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Dr. Demento title
By Mateo Burtch '82
Dr D Capital "t"The first thing you’re apt to notice is the head of Elvis floating in a jar of pink formaldehyde.

Or the three-hundred pound statue of Howlin’ Wolf made of processed meat slices.

Or the gold-plated throne that plays “Itsy Bitsy Teenie Weenie Yellow Polka Dot Bikini” whenever it’s sat upon.

Or not.

Actually, the high priest of radio weirdness, Doctor Demento—aka Barry Hansen ’63—lives in an unassuming house in an unremarkable Los Angeles suburb with none of the fanciful accoutrements listed above. Aside from several gold records adorning a living room wall (gifts from Hansen’s friend Weird Al Yankovic), there’s virtually nothing on view to indicate that its owner is the sort of man who plays songs like “My Girlfriend Is Inflatable” and “The Day Ted Nugent Killed All the Animals” on the airwaves, where anyone might hear them.

Barry Hansen may not be the most famous Reed alumnus, but his alter ego is certainly the most heard. The Doctor Demento Show has, since the early ’70s, been pumping out a steady stream of musical curiosities on radio stations nationwide, playing everything from mid-50s Spike Jones to “Quidditch Ball Wizard,” a recent Harry Potter-meets-the-Who parody, with the occasional Cab Calloway shouter or Skip James blues thrown in for good measure. Radio cognoscenti know that if they want to hear the Arrogant Worms, “Boy Scoutz in the Hood,” or “Let’s Remove Our Genitalia,” they need a house call from the good Doctor.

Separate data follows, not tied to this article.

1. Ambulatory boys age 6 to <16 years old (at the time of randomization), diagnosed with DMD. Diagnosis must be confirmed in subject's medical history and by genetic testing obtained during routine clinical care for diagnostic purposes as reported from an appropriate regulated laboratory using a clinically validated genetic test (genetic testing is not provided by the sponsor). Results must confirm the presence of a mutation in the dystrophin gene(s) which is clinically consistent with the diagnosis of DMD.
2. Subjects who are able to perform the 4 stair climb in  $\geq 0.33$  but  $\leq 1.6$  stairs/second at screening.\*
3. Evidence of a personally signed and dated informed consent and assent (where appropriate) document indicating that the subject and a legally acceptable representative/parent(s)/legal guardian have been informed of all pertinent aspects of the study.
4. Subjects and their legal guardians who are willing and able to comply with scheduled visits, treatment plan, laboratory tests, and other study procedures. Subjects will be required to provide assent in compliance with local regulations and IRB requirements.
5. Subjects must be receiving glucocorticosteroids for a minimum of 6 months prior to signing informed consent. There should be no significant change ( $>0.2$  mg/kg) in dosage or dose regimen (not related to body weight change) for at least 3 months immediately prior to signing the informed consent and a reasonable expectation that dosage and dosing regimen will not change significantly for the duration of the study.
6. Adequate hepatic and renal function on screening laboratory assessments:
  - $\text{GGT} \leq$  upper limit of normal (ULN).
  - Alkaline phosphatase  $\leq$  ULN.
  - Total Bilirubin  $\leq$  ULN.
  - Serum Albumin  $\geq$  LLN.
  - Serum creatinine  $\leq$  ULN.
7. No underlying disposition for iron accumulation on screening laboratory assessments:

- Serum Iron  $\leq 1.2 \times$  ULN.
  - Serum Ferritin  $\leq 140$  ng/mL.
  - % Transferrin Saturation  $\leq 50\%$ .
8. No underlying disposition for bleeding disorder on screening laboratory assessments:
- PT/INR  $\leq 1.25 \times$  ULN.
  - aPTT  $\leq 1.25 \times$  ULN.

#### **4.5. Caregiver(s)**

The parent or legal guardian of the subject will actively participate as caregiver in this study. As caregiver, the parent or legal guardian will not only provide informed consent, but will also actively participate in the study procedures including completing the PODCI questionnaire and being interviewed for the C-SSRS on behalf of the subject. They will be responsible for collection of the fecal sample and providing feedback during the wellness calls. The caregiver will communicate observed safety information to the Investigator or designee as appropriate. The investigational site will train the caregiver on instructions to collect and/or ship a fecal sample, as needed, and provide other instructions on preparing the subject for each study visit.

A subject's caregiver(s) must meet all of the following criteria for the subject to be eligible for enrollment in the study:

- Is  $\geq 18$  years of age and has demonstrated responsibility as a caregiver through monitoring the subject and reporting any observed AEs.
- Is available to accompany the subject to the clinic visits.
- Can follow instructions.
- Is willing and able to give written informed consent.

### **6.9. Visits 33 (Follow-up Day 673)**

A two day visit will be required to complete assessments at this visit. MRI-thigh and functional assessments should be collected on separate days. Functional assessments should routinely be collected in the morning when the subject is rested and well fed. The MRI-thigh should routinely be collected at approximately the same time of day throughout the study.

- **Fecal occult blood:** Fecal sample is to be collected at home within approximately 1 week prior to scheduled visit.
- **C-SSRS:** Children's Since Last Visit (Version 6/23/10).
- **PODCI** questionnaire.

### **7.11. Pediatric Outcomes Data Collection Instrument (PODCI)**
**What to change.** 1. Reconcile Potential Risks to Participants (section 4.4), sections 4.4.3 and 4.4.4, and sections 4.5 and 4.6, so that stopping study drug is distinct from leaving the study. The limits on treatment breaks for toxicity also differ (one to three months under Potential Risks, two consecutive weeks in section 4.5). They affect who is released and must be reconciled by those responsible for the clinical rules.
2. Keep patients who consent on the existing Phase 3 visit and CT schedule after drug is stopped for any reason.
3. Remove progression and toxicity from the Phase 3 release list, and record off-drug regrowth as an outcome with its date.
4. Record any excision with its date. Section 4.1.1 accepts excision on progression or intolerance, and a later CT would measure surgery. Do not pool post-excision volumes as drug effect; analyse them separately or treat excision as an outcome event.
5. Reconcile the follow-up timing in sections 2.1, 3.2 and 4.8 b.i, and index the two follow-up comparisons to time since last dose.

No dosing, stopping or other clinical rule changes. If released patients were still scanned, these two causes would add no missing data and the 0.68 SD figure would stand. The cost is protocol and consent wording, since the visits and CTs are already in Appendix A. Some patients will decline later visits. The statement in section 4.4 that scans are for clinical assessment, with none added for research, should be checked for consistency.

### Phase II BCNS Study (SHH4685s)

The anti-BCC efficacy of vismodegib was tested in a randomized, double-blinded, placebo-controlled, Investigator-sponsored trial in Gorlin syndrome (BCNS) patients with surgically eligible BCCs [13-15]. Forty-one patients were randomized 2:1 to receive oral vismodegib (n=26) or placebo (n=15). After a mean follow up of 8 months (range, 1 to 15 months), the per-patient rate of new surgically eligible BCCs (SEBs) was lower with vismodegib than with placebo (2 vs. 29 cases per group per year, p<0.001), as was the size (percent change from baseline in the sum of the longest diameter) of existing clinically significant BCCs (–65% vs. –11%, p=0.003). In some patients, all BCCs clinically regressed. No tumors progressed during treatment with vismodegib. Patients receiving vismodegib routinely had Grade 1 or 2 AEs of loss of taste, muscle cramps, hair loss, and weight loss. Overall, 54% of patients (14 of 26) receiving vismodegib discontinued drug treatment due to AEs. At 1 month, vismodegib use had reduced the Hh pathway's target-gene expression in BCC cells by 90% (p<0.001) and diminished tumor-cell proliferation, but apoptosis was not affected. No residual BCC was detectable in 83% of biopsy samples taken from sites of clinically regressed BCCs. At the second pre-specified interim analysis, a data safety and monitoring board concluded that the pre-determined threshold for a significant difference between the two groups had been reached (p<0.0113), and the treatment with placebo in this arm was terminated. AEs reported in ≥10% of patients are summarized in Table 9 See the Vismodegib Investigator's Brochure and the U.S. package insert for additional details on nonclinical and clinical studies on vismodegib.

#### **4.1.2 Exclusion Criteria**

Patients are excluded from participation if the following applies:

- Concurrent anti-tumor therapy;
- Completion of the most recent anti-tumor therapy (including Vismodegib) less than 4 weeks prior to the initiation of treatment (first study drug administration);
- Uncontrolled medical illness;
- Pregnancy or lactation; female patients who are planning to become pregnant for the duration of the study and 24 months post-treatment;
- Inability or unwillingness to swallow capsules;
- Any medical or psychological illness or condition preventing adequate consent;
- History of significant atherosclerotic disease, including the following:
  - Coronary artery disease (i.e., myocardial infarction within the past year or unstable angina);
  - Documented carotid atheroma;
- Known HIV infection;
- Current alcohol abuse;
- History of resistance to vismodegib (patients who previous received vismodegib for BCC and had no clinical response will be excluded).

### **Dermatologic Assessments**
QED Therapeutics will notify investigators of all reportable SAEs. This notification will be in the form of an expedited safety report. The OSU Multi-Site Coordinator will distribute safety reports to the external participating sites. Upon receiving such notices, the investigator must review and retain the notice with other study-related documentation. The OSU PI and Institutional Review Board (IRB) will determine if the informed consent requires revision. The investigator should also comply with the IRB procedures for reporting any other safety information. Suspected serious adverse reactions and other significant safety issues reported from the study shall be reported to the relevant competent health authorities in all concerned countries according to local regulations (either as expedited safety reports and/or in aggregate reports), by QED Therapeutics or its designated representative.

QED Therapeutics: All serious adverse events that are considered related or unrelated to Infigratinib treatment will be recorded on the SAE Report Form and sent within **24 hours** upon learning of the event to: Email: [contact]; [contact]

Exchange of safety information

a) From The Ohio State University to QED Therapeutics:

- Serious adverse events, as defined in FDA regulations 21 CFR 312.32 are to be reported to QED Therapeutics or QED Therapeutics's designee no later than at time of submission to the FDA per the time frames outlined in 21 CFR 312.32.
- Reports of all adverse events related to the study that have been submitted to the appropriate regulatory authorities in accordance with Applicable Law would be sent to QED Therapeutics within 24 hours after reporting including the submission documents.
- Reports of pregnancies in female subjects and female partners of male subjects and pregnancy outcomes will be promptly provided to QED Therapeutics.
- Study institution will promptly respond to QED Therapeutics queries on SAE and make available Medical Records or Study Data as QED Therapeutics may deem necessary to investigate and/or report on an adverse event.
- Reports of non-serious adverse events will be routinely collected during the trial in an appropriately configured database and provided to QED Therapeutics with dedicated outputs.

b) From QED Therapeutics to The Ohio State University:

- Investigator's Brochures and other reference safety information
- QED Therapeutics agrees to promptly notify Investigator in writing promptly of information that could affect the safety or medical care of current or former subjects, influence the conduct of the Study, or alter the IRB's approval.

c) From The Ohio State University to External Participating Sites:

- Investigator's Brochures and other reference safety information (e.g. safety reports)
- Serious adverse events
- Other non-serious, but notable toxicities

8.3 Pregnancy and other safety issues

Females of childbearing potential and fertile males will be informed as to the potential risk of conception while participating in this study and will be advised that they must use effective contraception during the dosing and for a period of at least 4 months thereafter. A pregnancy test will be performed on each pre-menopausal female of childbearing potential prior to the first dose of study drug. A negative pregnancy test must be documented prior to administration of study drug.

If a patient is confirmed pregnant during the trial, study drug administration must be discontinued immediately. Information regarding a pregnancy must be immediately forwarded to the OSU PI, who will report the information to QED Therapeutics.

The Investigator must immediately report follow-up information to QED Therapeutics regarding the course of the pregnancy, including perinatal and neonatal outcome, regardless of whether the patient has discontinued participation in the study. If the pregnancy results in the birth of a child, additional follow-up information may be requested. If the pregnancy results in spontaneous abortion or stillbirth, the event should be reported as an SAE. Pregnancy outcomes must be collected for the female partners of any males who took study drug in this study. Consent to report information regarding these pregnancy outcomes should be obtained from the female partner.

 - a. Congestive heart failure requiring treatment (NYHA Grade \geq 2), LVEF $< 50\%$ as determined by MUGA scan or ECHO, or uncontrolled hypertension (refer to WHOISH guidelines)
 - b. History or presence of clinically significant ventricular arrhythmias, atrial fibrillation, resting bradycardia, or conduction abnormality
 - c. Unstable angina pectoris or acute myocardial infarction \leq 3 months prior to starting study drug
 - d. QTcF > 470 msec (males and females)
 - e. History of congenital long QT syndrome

Doctor Demento’s origins begin when eleven-year-old Barret Hansen, taking a cross-town trolley in Minneapolis in 1952, spots a storefront sign advertising used records at 19 cents apiece; he decides to take a look. The platters are mostly discarded 78s, including a lot of rhythm and blues from jukeboxes in African American bars, and Hansen walks away with six records. He later discovers a sale at a Salvation Army, two records for a nickel, and within a year is spending a dollar a week on music. He begins listening to late-night R&B and country-western programs beamed from radio stations as far away as Arkansas, shows playing Hank Snow and Sonny Boy Williamson, thrilling stuff for an era awash in Perry Como and Der Bingle. (A couple of hundred miles north, in Hibbing, Robert Zimmerman, the same age, listens to the same “illicit music”; he, too, will go on to take a stage name: Bob Dylan.)

Fast forward a bit, and Barry Hansen is now a serious musical scholar at Reed College, toiling on a thesis, Studies in Post-Wagnerian Opera. He is also broadcasting a show called Musical Museum on Reed’s radio station, featuring records rescued from thrift shops. The show’s not Doctor Demento, not yet; the presentation is low-key and serious. But it is a radical departure from the nearly all-classical format that KRRC follows. Country, blues, folk, R&B, rock and roll, even what might be termed “world music”: Hansen plays it all, and prudes and traditionalists within KRRC’s ten-watt radius shiver in their boots.

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